As the world became a little warmer frozen piped burst, and here in Treleddyd fawr it was as if the tiger ad come to tea and drunk ‘all the water in the taps’. Friday evening, I think it was, the water went off. We checked the website, reported the fault, but it seemed Dwr Cymru were in meltdown themselves, struggling to cope with a system under stress. But it would be ok. Two hours without water. No worries.
Next day they said it would be back on at lunch time. By the next day I had stopped believing. All the water was sold out in the local shop. It took until Tuesday for any bottled water to be sent round and then there was confusion over where the drop off and collection was from.
Still ok for us, in a way. There’s an old well in the village and we took buckets of water from there to flush the toilet. It’s amazing how much more economical with the flush you become when you have to carry the buckets from the well.
I took some of the water to paint with also. I work in watercolour. Hard to use, without water.
It was much harder for my neighbours. They have five horses, two donkeys, two pigs and two goats. Mixing food, carrying huge buckets to water the animals. No joke aged 60 and 65. Hauling water out from an old irrigation pond. When the water went off the pond was frozen.
As the weather warmed it became easier, but after five days I was beginning to think we might all be having communal bathing sessions in the spring fed pond also. It’s alive with singing frogs as it warms, beautiful, and newts.
I found not being able to wash my hands with ease one of the hardest things, and Jan struggled too, with the cold and the water, and the lifting and she has delicate skin so now her hands are ragged and sore. Hard working, ragged and sore.
Other neighbours are farmers, with sheep, lambs, cows, and no water….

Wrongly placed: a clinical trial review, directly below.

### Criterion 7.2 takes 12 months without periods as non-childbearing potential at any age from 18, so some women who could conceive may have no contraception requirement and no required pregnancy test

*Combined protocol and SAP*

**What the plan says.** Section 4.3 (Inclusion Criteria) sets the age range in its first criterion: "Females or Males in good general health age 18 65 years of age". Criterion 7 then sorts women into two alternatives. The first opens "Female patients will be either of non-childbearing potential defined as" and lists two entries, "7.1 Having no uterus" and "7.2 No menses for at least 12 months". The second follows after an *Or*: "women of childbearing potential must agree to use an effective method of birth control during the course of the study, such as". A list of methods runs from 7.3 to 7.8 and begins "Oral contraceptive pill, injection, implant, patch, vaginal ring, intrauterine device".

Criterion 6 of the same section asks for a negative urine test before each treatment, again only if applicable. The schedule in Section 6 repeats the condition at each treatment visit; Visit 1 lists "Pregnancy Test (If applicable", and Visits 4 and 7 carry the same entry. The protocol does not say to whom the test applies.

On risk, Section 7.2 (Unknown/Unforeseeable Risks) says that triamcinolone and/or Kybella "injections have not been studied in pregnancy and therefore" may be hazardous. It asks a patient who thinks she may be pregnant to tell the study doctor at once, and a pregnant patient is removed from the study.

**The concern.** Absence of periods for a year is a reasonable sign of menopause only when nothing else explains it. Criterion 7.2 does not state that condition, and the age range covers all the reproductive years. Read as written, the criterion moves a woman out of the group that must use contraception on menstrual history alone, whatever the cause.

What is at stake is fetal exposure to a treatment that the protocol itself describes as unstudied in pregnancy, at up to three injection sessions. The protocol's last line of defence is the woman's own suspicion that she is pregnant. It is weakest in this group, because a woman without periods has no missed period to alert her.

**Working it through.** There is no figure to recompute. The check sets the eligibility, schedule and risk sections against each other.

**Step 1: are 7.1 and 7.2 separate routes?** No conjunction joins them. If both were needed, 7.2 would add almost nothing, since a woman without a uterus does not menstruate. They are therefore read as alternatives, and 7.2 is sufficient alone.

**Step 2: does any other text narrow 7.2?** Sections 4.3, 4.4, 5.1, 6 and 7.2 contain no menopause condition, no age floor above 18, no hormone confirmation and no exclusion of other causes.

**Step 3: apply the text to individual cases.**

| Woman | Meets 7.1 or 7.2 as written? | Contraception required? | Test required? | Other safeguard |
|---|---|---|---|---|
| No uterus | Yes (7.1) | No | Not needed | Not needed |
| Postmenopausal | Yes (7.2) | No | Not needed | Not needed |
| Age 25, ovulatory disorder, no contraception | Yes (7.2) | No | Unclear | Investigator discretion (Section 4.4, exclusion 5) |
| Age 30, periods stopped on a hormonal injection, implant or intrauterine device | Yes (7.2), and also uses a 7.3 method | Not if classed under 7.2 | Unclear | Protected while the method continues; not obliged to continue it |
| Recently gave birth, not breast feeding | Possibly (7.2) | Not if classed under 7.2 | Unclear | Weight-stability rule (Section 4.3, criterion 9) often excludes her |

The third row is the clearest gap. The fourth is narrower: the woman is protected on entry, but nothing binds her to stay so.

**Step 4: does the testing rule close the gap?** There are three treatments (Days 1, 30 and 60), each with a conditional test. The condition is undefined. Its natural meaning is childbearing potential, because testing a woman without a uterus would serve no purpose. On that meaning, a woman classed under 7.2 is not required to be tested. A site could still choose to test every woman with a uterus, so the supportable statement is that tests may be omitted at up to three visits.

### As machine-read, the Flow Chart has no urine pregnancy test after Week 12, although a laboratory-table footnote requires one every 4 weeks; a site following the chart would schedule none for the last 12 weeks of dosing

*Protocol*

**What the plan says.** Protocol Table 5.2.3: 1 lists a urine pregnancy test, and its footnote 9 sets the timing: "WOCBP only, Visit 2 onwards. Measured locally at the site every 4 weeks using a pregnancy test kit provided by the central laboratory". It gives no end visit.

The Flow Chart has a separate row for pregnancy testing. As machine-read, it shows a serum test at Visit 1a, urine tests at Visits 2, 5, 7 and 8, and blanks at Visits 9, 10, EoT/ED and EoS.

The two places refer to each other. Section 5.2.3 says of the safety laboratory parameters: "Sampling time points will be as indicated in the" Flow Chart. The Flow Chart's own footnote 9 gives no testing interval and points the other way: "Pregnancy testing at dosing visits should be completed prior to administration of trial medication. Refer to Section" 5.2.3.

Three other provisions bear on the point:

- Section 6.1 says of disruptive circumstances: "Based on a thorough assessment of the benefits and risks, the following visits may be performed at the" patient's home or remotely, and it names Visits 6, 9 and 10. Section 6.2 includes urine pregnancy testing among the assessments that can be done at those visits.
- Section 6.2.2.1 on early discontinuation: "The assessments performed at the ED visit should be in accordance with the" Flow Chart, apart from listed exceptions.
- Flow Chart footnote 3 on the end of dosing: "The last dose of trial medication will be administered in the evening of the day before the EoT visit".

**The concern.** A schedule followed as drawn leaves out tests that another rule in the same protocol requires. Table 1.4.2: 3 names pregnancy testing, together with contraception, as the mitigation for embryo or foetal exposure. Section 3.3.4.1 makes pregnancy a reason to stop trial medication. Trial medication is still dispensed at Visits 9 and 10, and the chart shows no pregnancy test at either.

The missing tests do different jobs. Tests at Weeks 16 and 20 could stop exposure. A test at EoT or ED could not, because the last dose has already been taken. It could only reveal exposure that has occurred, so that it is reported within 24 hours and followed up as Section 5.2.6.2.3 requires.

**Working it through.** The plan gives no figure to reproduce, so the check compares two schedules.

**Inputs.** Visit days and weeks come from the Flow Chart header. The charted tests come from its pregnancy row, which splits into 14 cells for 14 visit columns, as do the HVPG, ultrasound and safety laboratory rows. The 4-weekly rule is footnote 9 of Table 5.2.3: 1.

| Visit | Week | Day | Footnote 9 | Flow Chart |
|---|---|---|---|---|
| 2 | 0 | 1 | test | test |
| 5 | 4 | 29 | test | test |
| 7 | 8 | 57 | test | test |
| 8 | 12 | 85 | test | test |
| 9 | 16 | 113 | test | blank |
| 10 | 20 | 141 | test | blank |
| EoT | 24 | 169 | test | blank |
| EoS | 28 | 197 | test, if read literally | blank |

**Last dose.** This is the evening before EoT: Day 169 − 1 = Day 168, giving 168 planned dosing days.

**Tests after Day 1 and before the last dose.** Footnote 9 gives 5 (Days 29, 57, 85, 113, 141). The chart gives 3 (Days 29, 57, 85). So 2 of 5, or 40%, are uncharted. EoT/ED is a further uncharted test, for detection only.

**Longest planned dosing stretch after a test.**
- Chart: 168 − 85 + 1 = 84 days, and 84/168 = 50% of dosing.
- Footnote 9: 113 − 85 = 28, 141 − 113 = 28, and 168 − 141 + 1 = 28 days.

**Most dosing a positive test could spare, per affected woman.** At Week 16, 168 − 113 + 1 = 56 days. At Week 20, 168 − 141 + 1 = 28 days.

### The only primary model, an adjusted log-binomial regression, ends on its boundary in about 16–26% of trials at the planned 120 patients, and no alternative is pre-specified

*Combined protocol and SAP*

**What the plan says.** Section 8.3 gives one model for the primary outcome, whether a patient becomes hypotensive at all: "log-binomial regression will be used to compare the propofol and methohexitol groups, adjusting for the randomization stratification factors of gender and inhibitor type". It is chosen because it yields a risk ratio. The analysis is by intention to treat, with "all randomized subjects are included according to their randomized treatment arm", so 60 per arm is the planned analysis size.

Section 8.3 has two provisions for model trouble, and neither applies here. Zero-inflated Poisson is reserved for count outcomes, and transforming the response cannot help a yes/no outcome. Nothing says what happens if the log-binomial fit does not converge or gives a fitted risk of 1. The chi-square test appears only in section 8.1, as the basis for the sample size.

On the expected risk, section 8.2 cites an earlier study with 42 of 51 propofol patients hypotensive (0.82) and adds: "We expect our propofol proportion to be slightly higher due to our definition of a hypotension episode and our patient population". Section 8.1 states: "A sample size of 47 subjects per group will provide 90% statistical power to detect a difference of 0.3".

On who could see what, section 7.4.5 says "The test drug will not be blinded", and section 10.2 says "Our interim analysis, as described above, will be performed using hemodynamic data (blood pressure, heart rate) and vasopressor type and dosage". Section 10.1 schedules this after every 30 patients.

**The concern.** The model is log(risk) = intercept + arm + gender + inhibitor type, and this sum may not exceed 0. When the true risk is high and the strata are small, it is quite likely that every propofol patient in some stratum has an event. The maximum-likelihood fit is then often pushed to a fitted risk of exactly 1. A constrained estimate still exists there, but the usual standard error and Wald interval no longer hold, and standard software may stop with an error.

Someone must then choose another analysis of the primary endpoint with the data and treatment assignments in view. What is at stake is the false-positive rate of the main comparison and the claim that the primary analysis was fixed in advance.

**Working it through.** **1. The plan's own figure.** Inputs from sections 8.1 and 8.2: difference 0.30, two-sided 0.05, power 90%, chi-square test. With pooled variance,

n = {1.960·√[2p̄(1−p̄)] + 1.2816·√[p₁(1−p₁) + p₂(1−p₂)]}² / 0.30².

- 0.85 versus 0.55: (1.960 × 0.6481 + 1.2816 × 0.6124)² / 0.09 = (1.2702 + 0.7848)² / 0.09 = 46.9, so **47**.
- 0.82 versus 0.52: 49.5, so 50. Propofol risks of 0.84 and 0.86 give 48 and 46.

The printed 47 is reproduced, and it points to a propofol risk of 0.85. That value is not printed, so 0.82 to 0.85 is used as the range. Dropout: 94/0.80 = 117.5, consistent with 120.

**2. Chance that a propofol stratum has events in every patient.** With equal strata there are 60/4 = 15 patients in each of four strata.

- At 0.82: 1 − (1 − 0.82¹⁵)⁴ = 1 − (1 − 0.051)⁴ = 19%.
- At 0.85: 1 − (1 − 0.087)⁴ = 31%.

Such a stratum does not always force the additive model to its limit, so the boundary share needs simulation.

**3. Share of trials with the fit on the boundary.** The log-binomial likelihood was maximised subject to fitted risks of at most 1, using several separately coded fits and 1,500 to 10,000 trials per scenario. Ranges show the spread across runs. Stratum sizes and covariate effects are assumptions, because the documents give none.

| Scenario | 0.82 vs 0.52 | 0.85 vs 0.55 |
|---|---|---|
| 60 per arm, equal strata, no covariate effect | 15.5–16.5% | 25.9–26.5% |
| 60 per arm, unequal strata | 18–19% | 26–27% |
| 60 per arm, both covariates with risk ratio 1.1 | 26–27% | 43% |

One of my problems was that I stretch my paper before painting on it. Fed up with being told that the water would be back on by lunch time, every day, I took two sheets of paper down the beach to where the stream comes off the land to meet the sea.
I soaked them in the water, taped them to my boards and brought them home to dry.
And then I painted an otter, using the wild well water and the paper stretched at the beach.
Five days with no water, and such a relief this morning when I flushed the loo and heard the tank begin to fill. Cold water came out of the tap to wash hands, then hot. I washed hands, washed face, brushed teeth, tackled the washing up mountain, cleaned the bathroom….
but for some this is how it always is. No water, or water you have to carry, risking life and limb to fetch it. I’d been wondering how people with small children were coping during these five days. Imagine losing your child to death because of waterborne diseases, or no water. Imagine trying to cook, keep clean, grow food, with no water. Because five days without what we take for granted in the western world, turning on the tap, flushing toilets, washing clothes, five days was a trial is other people’s normality and a lifetime of this is another matter.
I spoke, in the end, to someone from Dwr Cmyru. I was aware that they had all been working so hard to reinstate our supply. Perhaps if communications had been managed with more honesty we would have been less frustrated. But now the water was back, although still a little unreliable, and we are so grateful to those who have found the problem, fixed it. And we were talking about Water Aid.
Water Aid changes lives and Dwr Cymru’s water engineers continue to work with Water Aid projects every year. So this otter is for sale, this otter who grew from frustration of being without something that is the stuff of life, who was born on the shore of Whitesands Beach, painted with ink and water from our well, to raise funds to help build wells in other lands. This wild otter who swam onto the page like a dream.
£1 000 (Sold, but there will be more otters and am happy to add people to a waiting list for inked otters, some for charity and some to keep the wolf from my door.)
All money donated to donated to Water Aid.
If you would like to buy this otter email me. I will send you the link to donate. If you could share, then that would be wonderful.
Thanks to all at Dwr Cymru. So glad you are a not for profit company. Of all the utilities sold off over the years this is the one I could never understand. No one can live without water. Water is life.